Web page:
This was a satisfying conclusion to the 6-volume Palliser series. The two sons, Lord Silverbridge and Lord Gerald, and the only daughter, Lady Mary, of the Duke and Duchess of Omnium (Plantagenet and Glencora Palliser) have reached adulthood. The Duke finds himself in opposition to their behaviours, their political views, their choices of companions and their selection of prospective mates. He has difficulty reconciling his liberal political views with his more conservative personal views about ...more
I really enjoyed this last book in the Palliser novels. As usual there were romantic complications that were resolved satisfactorily. At least in this book a woman's mistaken "nobility" wasn't part of the problem.
Dion Richetti
Started with last in the series which made me want to go to the beginning. Audio. Am now reading Can you Forgive Her?, the first of the Palliser Novels...
This last of the Palliser series was quiet boring compared to the others! It's all about the eldest sona nd the daughter wanting to amrry people the Duke doesn't approve of. There is no juicy villian as in other books. I did listen to this, which took forever-- but even so, I think there weren't the compelling characters of past books. Even Lady Glen's introduction was more itneresting, as she wass so foolhardy. And there was a rake involved! So, onward to the Barsetshire series.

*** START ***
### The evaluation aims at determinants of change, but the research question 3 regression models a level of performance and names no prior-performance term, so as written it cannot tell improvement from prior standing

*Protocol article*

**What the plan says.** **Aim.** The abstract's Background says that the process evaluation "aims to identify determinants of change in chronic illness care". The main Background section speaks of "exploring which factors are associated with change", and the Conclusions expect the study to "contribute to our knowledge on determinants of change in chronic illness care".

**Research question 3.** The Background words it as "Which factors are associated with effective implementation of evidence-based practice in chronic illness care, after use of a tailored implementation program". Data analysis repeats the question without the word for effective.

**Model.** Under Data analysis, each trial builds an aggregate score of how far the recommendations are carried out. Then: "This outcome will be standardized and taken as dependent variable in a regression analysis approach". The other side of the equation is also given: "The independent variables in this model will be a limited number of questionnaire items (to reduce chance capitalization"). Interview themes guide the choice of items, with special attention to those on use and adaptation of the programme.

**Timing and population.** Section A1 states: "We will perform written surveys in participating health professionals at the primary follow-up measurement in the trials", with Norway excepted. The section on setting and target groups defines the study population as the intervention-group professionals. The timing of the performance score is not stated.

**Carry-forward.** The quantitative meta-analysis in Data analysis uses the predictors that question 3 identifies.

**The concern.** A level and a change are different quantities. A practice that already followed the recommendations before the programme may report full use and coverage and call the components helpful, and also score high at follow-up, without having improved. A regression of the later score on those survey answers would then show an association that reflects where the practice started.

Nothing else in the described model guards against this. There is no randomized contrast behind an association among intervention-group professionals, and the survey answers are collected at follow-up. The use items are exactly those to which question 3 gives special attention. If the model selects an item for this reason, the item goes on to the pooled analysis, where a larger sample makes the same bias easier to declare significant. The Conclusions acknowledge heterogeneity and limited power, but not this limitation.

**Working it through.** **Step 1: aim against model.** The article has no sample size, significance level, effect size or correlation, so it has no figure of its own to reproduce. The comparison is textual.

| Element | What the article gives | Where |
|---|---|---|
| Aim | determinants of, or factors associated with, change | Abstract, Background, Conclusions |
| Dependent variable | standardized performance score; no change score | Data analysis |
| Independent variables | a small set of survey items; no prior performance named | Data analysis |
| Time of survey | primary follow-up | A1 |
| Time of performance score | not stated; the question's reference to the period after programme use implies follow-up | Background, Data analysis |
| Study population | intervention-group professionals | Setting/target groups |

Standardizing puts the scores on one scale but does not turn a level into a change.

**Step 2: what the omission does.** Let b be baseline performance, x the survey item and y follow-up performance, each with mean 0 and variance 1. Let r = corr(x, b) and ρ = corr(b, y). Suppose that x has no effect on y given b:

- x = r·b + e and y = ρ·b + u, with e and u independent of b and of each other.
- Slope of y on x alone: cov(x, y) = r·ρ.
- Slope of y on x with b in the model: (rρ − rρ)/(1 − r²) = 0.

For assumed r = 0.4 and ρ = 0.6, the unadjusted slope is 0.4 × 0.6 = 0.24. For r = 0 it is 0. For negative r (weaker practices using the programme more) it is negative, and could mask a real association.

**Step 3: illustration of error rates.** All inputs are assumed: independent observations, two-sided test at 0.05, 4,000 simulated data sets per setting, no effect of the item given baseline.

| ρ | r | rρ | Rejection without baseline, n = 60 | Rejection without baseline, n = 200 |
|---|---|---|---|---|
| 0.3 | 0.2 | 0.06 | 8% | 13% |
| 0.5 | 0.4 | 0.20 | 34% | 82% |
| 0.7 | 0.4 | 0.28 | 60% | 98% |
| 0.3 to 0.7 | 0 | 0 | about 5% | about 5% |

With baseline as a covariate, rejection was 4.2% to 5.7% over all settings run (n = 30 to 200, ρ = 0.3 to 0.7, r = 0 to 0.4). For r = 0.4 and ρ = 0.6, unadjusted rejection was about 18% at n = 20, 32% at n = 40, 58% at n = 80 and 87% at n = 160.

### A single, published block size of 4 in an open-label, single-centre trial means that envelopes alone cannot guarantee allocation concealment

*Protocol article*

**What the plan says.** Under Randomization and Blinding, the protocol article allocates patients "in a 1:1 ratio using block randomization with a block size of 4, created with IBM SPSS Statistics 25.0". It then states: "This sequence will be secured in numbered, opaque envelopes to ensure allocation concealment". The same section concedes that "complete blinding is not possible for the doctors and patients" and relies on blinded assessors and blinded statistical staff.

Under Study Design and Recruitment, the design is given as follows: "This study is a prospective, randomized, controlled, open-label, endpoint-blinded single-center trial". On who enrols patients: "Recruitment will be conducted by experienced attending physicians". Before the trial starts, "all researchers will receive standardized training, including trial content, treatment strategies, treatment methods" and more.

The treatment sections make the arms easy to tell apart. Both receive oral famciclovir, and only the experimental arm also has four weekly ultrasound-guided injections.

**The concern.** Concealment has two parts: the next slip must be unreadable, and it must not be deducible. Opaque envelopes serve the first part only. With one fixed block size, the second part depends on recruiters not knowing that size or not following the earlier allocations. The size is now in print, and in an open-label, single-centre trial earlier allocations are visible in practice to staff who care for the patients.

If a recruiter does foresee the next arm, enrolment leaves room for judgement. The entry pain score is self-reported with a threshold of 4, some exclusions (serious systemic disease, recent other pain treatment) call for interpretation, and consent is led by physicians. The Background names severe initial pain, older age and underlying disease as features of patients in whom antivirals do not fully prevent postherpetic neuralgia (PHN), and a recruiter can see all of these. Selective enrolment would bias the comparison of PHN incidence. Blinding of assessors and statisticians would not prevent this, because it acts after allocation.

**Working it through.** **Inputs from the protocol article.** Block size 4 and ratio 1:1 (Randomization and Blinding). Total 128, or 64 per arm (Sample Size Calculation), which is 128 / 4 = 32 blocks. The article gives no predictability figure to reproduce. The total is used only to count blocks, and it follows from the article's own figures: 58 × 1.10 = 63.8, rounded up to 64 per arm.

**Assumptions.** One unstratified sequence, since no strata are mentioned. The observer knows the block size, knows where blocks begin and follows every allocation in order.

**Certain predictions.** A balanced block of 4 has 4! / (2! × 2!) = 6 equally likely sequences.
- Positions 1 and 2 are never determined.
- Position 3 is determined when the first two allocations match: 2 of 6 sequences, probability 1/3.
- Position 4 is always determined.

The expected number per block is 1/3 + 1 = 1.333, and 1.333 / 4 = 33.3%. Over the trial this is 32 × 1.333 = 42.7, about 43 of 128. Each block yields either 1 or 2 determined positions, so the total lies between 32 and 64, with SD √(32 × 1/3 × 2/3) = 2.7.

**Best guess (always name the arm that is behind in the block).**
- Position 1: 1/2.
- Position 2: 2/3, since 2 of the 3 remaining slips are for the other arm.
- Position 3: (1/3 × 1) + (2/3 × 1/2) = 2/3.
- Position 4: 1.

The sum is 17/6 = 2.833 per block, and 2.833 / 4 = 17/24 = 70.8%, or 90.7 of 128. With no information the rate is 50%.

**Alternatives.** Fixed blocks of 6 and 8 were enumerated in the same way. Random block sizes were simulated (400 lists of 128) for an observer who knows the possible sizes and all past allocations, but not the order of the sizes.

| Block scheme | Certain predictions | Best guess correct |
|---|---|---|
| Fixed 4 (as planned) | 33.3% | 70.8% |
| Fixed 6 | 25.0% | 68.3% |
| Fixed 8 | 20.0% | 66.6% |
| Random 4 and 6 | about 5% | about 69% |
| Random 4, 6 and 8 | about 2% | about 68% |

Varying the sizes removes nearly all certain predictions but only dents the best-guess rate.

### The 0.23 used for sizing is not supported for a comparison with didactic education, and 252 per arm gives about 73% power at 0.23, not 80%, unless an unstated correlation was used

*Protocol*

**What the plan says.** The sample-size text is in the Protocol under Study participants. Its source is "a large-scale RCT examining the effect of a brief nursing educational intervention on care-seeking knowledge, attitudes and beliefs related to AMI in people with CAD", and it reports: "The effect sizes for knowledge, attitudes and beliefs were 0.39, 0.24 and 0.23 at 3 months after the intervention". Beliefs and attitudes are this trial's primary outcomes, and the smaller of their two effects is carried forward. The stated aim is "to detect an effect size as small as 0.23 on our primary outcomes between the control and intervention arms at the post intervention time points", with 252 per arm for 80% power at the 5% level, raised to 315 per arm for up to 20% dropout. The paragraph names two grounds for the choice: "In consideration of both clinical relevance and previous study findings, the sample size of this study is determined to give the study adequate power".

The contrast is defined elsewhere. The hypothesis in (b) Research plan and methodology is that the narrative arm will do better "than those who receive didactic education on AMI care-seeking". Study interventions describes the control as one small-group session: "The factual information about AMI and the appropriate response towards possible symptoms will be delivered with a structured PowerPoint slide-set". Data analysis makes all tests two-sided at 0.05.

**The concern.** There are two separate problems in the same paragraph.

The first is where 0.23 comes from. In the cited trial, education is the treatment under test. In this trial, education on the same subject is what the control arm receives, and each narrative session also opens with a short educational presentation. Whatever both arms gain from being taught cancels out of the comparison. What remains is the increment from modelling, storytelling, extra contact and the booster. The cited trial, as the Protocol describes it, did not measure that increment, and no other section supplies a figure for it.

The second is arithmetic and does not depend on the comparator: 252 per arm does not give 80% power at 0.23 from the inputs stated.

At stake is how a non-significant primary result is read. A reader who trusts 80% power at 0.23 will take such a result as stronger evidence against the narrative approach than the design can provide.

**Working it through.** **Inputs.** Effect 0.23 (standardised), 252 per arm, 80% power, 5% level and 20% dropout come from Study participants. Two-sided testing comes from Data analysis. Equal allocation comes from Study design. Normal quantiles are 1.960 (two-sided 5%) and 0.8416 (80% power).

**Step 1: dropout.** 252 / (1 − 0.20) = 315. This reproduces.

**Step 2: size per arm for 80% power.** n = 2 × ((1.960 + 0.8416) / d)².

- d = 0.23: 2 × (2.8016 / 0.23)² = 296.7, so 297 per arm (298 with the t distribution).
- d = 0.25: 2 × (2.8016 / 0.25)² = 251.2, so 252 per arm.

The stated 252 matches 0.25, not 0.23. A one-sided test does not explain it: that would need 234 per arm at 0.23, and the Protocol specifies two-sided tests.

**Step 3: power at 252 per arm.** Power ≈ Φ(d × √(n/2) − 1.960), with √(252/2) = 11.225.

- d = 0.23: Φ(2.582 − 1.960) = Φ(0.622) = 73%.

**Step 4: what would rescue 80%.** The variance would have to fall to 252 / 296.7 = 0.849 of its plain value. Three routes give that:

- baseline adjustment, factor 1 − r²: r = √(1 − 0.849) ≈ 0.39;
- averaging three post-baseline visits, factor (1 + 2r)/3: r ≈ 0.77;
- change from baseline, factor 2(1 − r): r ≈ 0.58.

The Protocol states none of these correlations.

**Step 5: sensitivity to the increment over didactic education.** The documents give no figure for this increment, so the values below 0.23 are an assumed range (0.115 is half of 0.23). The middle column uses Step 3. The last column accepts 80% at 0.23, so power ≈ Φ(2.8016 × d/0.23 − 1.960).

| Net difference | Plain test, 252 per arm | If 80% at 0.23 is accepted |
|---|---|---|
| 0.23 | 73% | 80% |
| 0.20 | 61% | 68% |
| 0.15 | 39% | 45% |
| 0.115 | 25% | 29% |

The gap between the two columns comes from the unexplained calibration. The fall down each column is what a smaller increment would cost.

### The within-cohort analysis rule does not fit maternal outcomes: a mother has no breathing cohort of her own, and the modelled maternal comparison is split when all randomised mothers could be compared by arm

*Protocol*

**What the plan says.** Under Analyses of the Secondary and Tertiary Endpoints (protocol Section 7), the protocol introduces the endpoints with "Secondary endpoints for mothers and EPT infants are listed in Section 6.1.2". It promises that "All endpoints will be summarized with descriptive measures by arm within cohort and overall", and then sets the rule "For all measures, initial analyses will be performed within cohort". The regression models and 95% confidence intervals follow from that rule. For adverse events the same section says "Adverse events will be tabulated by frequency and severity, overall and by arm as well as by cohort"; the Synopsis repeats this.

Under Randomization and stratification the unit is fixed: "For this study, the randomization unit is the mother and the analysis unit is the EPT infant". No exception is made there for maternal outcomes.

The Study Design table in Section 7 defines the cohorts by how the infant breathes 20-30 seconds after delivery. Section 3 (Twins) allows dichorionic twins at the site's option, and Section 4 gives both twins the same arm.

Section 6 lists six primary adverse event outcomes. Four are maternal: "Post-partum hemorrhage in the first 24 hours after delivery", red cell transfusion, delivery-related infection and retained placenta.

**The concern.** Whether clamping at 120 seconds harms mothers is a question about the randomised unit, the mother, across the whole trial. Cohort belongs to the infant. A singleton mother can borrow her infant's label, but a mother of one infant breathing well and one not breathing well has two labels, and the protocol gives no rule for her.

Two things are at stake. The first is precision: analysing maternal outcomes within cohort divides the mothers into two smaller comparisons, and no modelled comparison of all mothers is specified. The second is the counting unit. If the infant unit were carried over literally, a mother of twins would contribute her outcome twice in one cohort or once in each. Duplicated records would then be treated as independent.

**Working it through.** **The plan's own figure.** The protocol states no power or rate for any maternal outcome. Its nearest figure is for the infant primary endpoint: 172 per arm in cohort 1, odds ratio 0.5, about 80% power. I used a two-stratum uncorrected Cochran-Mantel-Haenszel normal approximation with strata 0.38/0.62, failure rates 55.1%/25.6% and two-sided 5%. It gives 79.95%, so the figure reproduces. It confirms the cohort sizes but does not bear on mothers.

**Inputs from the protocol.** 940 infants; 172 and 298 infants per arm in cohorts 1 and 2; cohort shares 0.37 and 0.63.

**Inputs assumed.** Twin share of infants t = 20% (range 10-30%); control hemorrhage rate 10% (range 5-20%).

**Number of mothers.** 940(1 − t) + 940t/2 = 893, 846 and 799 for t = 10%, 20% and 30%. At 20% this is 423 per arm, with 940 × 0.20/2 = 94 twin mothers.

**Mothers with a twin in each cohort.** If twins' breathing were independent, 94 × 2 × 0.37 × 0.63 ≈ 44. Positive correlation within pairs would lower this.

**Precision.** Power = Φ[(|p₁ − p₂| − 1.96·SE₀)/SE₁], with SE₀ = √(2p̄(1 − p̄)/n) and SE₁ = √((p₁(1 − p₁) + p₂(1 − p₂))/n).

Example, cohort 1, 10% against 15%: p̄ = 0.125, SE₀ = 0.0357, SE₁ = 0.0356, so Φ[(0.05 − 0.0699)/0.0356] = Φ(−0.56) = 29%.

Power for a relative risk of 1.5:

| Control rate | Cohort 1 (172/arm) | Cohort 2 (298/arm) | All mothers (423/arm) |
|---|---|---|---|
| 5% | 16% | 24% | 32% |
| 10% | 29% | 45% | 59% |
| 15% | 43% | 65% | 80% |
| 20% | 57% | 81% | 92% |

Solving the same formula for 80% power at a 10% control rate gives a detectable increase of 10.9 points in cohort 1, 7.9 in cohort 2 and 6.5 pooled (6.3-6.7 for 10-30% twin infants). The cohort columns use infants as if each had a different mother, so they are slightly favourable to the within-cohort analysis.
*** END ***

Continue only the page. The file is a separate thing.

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Exploring Anthony...: The Duke's Children 2 6 Feb 16, 2014 03:35PM  
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Anthony Trollope became one of the most successful, prolific and respected English novelists of the Victorian era. Some of Trollope's best-loved works, known as the Chronicles of Barsetshire, revolve around the imaginary county of Barsetshire; he also wrote penetrating novels on political, social, and gender issues and conflicts of his day.

Trollope has always been a popular novelist. Noted fans ha
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“A man can love too.'
'No; -- hardly. He can admire, and he can like, and he can fondle and be fond. He can admire and approve, and perhaps worship. He can know of a woman that she is part of himself, the most sacred part, and therefore will protect her from the very winds. But all that will not make love. It does not come to a man that to be separated from a woman is to be dislocated from his very self. A man has but one centre, and that is himself. A woman has two. Though the second may never been seen by her, may live in the arms of another, may do all for that other that man can do for woman, -- still, still, though he be half the globe asunder from her, still he is to her the half of her existence. If she really love, there is, I fancy no end of it.”